practice to wax the string. The wax is applied to the string material and then rubbed in with a piece of
scrap leather. This wax between the strands melts with the motion of the strands against each other,
and provides lubrication to prevent excessive wear.

The Bow
There are a few things on the bow that need to be checked. In general, it is better to check them while
the bow is strung and under stress. Start with the upper and lower limbs. The limbs should not show
any major cracks or separations in the laminations. A crack ending in a drilled hole may look bad. But
a drilled hole is considered a good way to halt the cracking process. You should also check the limbs
for twists. There are a couple of ways to do this. The limb may actually show visible warping and
may rock when set on a flat surface. The other test is to draw the bow a few times. In a warped limb,
the string will often move out of the center line to one side or the other, often opposite the side of the
warping. Warping may not seem like a major concern, but it can lead to unpredictable arrow flight
that could be dangerous. Finally, check the limb tips. Again, you are looking for cracks that cause
structural weakness, and a shallow string groove. If a string is made too large for a particular bow, it
may be too big for the grove and slip out. Not a pretty thing.

The Arrows
Arrows… arrows… not dowels. It may seem a bit hard to believe, but there have been instances of
people using doweling for arrows. Arrows have a better grain, are splined for a specific bow weight,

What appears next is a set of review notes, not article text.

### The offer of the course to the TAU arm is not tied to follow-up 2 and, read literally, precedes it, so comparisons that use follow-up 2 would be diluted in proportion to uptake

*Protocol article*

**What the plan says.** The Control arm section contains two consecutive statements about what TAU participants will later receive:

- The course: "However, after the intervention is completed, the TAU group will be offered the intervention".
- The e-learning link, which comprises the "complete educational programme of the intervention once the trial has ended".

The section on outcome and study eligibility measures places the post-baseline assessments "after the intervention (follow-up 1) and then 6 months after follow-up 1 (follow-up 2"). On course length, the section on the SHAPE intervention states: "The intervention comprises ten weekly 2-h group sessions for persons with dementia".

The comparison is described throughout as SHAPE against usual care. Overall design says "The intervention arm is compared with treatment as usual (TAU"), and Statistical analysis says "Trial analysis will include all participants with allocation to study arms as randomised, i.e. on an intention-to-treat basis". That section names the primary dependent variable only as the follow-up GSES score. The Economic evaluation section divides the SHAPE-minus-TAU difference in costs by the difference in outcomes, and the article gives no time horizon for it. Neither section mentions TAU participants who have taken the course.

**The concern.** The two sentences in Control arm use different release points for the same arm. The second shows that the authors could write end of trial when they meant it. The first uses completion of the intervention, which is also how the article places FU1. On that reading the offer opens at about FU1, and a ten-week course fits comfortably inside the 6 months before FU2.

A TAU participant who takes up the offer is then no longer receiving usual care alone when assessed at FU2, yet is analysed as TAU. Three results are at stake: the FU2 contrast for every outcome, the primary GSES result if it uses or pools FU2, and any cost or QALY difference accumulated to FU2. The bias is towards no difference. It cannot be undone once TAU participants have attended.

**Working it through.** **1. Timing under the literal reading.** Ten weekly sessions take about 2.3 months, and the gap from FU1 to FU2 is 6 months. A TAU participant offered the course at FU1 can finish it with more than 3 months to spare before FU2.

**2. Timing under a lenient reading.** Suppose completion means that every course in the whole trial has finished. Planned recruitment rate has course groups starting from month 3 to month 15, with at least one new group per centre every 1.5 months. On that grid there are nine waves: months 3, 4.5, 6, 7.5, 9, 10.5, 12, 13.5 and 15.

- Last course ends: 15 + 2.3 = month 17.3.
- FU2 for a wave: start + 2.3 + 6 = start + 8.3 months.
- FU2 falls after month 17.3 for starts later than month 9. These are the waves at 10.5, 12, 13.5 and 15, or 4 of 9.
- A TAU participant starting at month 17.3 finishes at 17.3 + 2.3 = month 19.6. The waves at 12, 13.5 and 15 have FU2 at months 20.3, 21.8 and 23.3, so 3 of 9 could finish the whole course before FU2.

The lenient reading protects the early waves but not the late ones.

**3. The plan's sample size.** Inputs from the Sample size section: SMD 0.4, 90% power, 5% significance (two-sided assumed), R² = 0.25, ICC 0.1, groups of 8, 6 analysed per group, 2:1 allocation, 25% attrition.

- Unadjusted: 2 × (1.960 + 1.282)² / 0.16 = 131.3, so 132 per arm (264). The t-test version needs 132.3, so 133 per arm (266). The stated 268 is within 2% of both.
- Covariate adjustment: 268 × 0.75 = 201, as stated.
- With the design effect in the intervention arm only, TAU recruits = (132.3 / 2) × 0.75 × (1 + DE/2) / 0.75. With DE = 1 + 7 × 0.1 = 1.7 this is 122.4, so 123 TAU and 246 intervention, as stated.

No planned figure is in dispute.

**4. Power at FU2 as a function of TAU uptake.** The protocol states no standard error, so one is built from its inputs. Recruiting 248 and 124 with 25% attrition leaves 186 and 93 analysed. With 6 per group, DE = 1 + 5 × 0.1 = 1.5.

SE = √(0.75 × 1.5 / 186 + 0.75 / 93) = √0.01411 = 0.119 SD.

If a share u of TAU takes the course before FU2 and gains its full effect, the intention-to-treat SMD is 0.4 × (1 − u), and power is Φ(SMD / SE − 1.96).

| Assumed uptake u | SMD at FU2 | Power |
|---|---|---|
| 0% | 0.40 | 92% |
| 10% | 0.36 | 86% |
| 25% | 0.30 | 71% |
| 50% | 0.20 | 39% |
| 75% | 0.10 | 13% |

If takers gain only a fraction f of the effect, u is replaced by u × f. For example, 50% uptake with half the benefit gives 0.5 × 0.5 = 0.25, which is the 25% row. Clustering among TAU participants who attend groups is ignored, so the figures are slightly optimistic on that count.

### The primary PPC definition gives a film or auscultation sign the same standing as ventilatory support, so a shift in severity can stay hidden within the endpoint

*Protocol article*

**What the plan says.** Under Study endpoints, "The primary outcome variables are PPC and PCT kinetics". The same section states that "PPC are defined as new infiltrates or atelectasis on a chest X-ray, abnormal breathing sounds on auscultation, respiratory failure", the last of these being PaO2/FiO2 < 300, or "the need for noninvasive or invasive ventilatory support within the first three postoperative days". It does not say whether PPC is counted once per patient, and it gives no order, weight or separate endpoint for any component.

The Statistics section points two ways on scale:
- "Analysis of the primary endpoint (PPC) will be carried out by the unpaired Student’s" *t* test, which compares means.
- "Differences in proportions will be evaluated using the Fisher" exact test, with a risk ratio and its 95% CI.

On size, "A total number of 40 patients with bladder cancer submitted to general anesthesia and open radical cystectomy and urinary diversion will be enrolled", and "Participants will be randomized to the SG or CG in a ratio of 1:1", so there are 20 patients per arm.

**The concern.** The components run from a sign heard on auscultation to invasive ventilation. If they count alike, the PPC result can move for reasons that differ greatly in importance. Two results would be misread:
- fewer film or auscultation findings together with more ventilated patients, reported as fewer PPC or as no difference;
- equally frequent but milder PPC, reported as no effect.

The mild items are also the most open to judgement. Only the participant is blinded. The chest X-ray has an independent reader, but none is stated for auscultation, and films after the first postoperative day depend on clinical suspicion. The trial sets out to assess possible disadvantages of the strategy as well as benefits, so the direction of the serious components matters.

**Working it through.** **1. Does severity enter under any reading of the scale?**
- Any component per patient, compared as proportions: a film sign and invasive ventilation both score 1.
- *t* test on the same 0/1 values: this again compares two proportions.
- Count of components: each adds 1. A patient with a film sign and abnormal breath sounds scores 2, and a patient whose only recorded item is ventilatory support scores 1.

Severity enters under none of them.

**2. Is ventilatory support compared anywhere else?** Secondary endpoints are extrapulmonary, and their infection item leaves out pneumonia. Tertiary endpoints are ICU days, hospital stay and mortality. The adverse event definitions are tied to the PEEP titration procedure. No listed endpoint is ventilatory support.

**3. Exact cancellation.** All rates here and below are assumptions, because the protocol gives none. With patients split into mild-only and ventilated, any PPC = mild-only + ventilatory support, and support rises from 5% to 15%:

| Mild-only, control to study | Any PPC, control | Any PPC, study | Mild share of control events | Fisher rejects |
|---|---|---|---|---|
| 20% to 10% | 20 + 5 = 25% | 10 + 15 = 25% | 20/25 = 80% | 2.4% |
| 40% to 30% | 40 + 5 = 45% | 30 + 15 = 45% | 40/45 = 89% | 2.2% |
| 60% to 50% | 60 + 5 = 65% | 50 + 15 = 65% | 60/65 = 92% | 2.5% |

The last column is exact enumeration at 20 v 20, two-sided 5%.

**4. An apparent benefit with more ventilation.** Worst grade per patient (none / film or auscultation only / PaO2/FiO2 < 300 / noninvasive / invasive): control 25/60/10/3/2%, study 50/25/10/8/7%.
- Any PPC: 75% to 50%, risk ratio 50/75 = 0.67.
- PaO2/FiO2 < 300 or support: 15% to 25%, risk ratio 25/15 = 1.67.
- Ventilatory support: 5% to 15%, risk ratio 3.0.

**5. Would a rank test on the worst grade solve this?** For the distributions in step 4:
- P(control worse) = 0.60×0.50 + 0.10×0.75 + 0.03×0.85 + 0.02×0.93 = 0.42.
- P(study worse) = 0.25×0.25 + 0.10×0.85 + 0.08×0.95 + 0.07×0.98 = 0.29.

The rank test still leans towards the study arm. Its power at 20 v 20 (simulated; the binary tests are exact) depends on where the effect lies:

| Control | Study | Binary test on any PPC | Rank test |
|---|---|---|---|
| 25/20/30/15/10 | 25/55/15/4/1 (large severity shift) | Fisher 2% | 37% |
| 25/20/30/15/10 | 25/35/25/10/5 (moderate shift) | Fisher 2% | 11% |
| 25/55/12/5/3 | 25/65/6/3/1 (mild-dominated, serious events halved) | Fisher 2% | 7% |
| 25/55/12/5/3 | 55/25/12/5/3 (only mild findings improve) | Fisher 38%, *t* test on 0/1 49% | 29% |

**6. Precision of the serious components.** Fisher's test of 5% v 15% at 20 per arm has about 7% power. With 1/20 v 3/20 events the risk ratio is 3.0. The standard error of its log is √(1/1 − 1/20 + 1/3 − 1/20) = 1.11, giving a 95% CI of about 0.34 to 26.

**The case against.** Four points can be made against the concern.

and are quite plainly superior to doweling. Dowels split easier and in a nastier way than arrow
shafting. Unless you know wood and can select the best dowels, dowels are dangerous. The tips on
arrows must be securely fastened on. Unless you own the targets and don’t care if you ever see them
again, the tips should be standard field or target points. You, as the marshal, have the right to deny
the use of any equipment that you feel will do unreasonable damage to the target. This includes
broadheads, and bolts from high powered crossbows. Few things are worse than seeing someone tear
through your target to dig out a bolt in the middle of it. Nocks should also be securely fastened and
have no cracks. Remember that nock is going to have thirty to seventy pounds of force suddenly
applied when the string is released. The shattering of a nock is a good way for all kinds of unpredictable
things to happen. The arrow should have three or four fletchings, and at least two for a crossbow bolt.
At the ranges we use, you could probably get away with one or none. But still… we don’t want it to
look like we’re shooting dowels, do we?

The Archer
While on the line, keep an eye on the archers to ensure they are not severely overdrawing, which can
cause undo stress on the bow. Make sure the bow is a good weight for them. There is nothing
simultaneously so sad and so scary than seeing someone’s draw hand quivering as they try to get the
arrow back to full draw. When that happens, they really do not have full control of the arrow, which
is always dangerous. Archers, of course, should always keep nocked arrows pointed down range.
Never nock an arrow unless you are on an open line and pointed down range.

The Conclusions
Archery is fun, and is a great way to spend an afternoon. But we are also the only ones with live steel
moving at better than eighty miles per hour. If taking an extra minute with each archer can make us
safer, then expect equipment inspections on any range I run. If the safety aspect does not motivate
you, then know that the rule will be coming down from on high to make inspections mandatory. So
we might as well start making good habits now.

                                     Academy of the Bow – A.S. XXXVI                                   25